Stories of grit – from Rudy Ruettiger making the Notre Dame football team to Rocky Balboa battling Apollo Creed – captivate the public imagination, representing a deep appreciation for individuals who overcome tough obstacles through hard work and determination. Through the pioneering work of University of Pennsylvania Professor Angela Duckworth, educators have moved to incorporate grit into the classroom, focusing on the traits of resilience and perseverance. Duckworth has championed grit – which she defines as the combination of perseverance and passion – as an important predictor, alongside I.Q. or SAT scores, for predicting future success.
Despite the intuitive importance of grit for performance, researchers have been unable to find consistent evidence that grittier individuals are more likely to succeed, leading critics to increasingly declare the concept to be an over-hyped mirage.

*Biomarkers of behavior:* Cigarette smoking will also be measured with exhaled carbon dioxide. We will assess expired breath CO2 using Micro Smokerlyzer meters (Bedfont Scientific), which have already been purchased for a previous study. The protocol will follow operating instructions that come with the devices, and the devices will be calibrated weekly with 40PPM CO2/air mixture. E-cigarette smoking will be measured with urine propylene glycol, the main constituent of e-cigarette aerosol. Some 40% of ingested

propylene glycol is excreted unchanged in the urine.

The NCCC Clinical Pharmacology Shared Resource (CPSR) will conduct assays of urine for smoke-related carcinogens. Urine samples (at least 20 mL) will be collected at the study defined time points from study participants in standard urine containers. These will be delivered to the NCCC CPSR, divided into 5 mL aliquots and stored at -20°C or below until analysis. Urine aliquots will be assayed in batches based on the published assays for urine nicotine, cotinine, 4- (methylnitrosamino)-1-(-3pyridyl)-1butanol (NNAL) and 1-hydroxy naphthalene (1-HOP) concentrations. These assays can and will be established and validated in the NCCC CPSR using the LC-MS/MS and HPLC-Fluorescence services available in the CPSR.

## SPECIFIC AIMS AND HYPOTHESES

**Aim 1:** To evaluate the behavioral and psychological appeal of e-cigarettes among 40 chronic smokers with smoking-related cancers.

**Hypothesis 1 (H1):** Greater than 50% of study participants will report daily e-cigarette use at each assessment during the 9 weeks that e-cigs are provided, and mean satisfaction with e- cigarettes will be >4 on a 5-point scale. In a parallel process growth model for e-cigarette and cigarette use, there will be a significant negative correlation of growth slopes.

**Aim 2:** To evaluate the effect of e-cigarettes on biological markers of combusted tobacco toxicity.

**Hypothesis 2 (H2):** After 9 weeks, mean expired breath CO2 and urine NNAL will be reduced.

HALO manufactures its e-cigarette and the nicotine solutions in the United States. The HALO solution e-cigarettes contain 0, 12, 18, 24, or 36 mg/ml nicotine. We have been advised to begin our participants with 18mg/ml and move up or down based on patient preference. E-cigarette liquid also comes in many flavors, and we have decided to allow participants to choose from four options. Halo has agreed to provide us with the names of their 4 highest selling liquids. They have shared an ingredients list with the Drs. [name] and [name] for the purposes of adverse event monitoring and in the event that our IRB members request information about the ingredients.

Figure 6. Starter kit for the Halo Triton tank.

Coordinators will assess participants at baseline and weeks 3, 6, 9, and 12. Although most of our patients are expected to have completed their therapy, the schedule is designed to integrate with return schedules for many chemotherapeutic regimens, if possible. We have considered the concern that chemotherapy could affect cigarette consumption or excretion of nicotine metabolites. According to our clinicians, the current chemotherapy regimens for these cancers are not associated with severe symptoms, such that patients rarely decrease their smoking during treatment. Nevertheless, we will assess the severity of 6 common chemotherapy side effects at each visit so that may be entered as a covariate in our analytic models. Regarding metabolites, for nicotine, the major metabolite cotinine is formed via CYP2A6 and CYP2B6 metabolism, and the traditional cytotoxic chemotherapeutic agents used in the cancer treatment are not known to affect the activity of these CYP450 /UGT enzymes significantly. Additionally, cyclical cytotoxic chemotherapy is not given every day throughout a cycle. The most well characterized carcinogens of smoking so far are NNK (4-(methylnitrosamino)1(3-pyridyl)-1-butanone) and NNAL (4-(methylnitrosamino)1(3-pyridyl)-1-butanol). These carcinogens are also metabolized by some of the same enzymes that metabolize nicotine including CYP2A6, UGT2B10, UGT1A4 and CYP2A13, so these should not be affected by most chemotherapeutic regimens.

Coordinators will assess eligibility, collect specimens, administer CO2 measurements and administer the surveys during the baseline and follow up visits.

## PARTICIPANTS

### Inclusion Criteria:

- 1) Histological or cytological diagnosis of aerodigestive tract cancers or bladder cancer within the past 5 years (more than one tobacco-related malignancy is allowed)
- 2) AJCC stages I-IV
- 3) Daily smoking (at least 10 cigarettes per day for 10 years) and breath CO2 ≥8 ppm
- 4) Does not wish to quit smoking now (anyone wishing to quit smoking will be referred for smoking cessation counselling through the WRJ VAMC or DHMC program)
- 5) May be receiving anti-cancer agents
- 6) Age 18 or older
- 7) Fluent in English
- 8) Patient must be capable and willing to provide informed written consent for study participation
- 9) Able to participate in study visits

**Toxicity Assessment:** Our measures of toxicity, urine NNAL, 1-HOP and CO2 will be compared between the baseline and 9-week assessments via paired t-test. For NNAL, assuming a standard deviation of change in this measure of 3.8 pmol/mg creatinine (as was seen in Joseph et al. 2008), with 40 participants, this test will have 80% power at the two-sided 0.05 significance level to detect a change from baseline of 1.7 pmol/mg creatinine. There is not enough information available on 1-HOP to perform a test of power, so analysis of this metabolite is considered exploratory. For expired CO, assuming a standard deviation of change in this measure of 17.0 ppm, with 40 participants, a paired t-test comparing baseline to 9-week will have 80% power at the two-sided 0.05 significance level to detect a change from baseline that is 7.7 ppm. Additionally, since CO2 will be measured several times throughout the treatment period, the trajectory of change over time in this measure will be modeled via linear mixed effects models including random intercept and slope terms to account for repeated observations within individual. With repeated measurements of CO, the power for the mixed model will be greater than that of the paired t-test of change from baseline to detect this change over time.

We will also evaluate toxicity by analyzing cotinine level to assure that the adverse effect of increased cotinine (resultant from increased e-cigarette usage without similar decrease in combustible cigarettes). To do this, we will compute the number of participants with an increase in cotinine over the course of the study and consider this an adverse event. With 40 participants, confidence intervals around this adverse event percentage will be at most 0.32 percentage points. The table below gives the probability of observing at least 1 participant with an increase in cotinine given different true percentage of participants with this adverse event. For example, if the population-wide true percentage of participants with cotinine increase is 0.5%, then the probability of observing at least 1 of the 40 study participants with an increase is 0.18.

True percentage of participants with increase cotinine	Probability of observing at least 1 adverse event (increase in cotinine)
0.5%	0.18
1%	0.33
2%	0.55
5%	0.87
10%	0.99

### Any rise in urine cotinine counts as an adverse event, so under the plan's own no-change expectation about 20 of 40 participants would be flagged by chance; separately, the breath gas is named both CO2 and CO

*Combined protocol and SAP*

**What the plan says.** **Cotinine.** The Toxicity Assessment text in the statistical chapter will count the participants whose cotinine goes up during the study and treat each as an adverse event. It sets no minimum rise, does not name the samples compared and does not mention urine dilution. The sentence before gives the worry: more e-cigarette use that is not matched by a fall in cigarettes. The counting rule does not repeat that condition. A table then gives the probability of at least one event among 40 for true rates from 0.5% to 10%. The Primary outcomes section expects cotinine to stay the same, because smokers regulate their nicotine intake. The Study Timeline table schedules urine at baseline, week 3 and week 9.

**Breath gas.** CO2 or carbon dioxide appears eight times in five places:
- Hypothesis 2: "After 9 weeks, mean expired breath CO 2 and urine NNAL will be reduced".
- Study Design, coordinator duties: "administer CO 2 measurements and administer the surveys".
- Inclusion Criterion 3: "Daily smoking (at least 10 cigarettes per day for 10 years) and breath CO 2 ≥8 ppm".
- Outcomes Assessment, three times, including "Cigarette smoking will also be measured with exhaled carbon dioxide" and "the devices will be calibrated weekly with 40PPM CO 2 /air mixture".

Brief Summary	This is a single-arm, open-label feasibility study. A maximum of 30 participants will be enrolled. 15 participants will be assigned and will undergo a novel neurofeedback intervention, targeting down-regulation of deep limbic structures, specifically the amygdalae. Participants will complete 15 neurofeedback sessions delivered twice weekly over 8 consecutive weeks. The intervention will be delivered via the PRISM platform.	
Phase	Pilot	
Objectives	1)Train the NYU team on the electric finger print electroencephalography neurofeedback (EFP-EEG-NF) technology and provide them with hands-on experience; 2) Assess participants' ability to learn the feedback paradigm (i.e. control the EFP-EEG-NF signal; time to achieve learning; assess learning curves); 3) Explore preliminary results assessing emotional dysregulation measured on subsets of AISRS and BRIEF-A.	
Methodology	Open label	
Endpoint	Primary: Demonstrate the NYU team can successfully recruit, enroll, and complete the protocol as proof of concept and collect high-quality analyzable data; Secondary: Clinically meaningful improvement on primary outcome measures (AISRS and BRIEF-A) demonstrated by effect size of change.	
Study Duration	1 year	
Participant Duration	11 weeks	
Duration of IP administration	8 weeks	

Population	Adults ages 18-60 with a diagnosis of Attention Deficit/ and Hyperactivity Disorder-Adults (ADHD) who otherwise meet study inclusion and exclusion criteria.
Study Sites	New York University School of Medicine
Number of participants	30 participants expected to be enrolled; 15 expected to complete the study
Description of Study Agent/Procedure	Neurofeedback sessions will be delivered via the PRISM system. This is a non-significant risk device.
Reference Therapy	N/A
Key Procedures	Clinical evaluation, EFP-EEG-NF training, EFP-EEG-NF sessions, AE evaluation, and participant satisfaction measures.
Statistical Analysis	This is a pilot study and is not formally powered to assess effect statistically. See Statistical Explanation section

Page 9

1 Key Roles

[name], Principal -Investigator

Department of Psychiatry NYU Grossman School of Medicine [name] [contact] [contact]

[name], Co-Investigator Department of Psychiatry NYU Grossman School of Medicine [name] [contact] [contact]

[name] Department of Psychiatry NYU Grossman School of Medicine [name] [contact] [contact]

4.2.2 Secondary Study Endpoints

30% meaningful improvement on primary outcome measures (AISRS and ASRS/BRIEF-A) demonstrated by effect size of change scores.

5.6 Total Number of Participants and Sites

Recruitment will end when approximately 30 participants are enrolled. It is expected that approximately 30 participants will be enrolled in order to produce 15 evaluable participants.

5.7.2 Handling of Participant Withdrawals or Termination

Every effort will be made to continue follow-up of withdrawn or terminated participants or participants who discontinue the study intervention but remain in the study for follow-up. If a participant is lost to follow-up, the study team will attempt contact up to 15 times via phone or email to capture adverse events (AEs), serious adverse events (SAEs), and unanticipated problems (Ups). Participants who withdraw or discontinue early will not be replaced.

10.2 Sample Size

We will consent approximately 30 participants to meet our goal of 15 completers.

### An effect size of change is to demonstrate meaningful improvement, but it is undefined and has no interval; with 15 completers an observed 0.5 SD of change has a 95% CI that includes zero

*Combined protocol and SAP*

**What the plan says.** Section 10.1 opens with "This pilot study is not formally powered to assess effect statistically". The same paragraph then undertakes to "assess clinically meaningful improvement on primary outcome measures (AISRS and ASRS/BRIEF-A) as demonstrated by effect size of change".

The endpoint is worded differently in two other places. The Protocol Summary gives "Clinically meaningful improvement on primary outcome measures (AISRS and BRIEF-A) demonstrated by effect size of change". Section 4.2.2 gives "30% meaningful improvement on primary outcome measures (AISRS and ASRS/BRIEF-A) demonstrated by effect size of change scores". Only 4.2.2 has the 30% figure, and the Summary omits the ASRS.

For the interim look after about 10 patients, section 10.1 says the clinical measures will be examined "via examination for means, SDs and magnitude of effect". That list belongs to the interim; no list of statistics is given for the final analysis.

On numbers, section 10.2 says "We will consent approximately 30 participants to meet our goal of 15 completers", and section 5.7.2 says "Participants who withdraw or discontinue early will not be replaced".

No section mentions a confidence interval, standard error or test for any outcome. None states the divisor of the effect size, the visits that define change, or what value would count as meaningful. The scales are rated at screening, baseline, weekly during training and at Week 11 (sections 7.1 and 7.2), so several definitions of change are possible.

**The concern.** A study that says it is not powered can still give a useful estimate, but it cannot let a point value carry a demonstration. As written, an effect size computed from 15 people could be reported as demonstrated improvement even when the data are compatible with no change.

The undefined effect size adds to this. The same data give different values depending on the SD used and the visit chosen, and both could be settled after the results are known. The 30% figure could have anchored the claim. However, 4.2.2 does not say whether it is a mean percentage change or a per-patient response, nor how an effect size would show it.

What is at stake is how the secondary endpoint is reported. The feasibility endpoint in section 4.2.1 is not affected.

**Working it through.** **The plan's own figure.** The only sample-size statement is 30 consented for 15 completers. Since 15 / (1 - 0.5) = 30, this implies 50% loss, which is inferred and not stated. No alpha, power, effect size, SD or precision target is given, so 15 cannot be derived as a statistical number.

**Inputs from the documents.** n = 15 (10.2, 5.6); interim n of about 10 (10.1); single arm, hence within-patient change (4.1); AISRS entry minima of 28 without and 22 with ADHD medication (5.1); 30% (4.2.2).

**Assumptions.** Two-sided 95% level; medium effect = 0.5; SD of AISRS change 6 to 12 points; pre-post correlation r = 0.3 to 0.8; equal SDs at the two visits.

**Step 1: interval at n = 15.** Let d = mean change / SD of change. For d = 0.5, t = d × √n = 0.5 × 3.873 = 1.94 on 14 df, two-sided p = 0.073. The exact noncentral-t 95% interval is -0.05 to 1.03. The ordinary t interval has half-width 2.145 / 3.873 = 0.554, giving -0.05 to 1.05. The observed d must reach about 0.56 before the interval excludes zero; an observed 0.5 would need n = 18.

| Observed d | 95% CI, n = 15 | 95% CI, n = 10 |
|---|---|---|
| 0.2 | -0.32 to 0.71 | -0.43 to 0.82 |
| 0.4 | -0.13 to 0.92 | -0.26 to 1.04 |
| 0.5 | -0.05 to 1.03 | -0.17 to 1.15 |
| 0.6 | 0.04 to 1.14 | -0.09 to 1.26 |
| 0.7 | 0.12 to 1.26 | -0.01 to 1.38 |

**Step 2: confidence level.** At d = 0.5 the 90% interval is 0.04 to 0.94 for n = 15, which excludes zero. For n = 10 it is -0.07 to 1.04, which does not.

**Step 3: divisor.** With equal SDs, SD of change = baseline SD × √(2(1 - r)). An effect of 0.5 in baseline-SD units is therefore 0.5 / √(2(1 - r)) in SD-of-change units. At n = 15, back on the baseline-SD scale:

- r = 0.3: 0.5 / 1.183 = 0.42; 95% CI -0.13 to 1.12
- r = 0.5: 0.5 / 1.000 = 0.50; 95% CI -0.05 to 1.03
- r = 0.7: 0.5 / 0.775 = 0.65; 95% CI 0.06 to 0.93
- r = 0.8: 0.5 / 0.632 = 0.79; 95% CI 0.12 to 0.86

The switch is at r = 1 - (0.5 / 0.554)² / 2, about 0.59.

But a new study published by Columbia Business School and Frankfurt School of Finance & Management on September 17 in Proceedings of the National Academy of Sciences (PNAS) pushes back – both moving grit beyond the classroom and reviving its predictive power. Grit, itself, has grit as long as one also measures its passion factor.
The research team of Columbia Business School Professor Adam Galinsky, the Vikram S. Pandit Professor of Business, doctoral candidates Jon Jachimowicz and Erica Bailey, and Professor Andreas Wihler of Frankfurt School of Finance & Management, find that earlier analyses of grit fell short because they primarily focused on perseverance and undervalued the key ingredient of passion. That is, prior research emphasized the importance of persevering through tough challenges, but, as the researchers note, perseverance without the clear sense of direction that passion provides does not propel people forward. By more explicitly incorporating passion into both the theory of grit and its measurement, the researchers have established a link from grit to future performance.